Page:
Five Key Changes to NYCHA Safety
Five Key Changes to NYCHA Safety
Responding to a surge in gun violence at New York City Housing Authority developments, Mayor Bill de Blasio announced that the city would be investing $210.5 million into public housing, with a heavy focus on improving public safety.
The mayor prefaced his statement on the new funding by noting the city is simply picking up the slack from the federal government, which has steadily decreased the amount of money it allocates for public housing.
"We’ve suffered from decades now of federal disinvestment in affordable housing, and particularly in public housing," de Blasio said. "But that means that for all of us here in New York City, we have to redouble our efforts to support the residents of NYCHA, to make sure despite federal neglect that we’re doing the best we can to shore up and strengthen the housing authority."
The announcement was made at the Wagner Houses in East Harlem, where de Blasio was joined by NYCHA Chairwoman Shola Olatoye, as well as NYPD Assistant Chief Carlos Gomez, the head of the police department's Housing Bureau, and City Council Speaker Melissa Mark-Viverito.
Of the $210.5 million that will go to NYCHA from the previous and current budgets, $87 million will be applied to violence-reducing measures.
The crime-fighting initiative will focus on 15 housing developments, which collectively account for 20 percent of the violence in housing developments citywide. Those developments include Boulevard, Brownsville, Bushwick, Ingersoll, Red Hook, Van Dyke and Tompkins in Brooklyn; Butler, Castle Hill, and Patterson in the Bronx; Polo Grounds, St. Nicholas, and Wagner in Manhattan; and Queensbridge and Stapleton in Queens and Staten Island, respectively.
City & State highlights five of the key components to the public housing safety initiative:
Work will begin on Monday to install new lighting in housing developments to deter criminals who, literally, hide in the shadows. More than 150 light towers will be rolled out over the next few months, after which a more long-term lighting design process will begin, with a particular focus on the perimeter of the developments. Toward the end of the press conference, de Blasio was asked about what will happen if and when vandals break the new lights. “The police presence will help keep it intact and strong. If there are any problems, we’re going to replace it,” he said. Assistant Chief Gomez added that many of the developments had cameras to catch perpetrators.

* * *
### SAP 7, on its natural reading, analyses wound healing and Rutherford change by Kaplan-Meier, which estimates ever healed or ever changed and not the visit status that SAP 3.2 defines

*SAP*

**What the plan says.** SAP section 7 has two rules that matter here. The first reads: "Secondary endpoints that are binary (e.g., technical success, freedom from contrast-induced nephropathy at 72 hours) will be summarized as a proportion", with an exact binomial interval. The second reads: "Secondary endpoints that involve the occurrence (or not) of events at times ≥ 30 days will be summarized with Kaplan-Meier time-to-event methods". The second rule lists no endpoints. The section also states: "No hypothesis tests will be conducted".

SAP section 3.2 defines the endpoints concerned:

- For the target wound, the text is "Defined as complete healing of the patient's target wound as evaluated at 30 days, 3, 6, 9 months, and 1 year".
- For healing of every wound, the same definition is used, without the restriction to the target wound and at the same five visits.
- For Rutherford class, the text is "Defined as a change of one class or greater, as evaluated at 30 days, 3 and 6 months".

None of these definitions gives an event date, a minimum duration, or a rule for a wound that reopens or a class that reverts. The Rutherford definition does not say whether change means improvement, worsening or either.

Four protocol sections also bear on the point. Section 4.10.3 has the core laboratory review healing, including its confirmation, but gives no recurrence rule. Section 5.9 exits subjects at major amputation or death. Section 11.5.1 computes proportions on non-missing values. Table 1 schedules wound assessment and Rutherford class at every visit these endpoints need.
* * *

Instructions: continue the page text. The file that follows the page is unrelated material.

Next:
2. SIDEWALK SHEDS
The new initiative promises to focus on removing “sidewalk sheds”—scaffolding that has not been taken down—which would-be criminals use as hideouts. Nearly 11 miles of shed will be removed by next spring. $50 million will be used for additional safety improvements, including security cameras.
3. EVENING YOUTH PROGRAMS
More than 107 community centers that are focused on youth programing for children between the ages of 5 and 17 will be open until at least 11 p.m., from July 7 to August 29, as a way to keep kids out of trouble. De Blasio pointed out that this increase marks the first time in 30 years that the centers will stay open so late. Police officers will be stationed at the centers until closing time. The mayor’s office estimates that this initiative will help keep approximately 18,000 children safe.
4. INCREASED POLICE PRESENCE
An additional 700 officers will be deployed to NYCHA’s 15 aforementioned targeted housing developments throughout the city. Assistant Chief Gomez, however, reserved the right to maintain a fluid force and move the officers as he sees fit. “If we see conditions change or crime spikes … we will certainly attend to them,” Gomez said. Those additional officers are available in part as a result of the NYPD's “civilianization process"—part of its Fiscal Year 2015 plan to hire 200 civilian officers, and move 200 police officers off of desk-duty. That plan, however, is still in the infant stages, so in the meantime 101 NYCHA officers will be coming from from the Police Academy’s new graduating class of 600 cadets. Gomez also cited the “Summer All Out” initiative, which began Monday, as a potential source of additional officers.
5. WELLNESS VISITS
The police will take part in “wellness visits” to residents who are recent crime victims, elderly victims, accident victims or domestic violence victims to make sure that they have proper services and referrals. “We believe this will promote and foster good relationships with the residents that we serve,” Assistant Chief Gomez said. When asked about how the police were being trained for such duties, de Blasio interjected that the new academy graduates are taught with a much greater focus on working with community members and “gaining a trustful, positive relationship.” Domestic violence, which is high in housing developments, is a major priority to address, and there will be grassroots teams dedicated to outreach and education about the concern.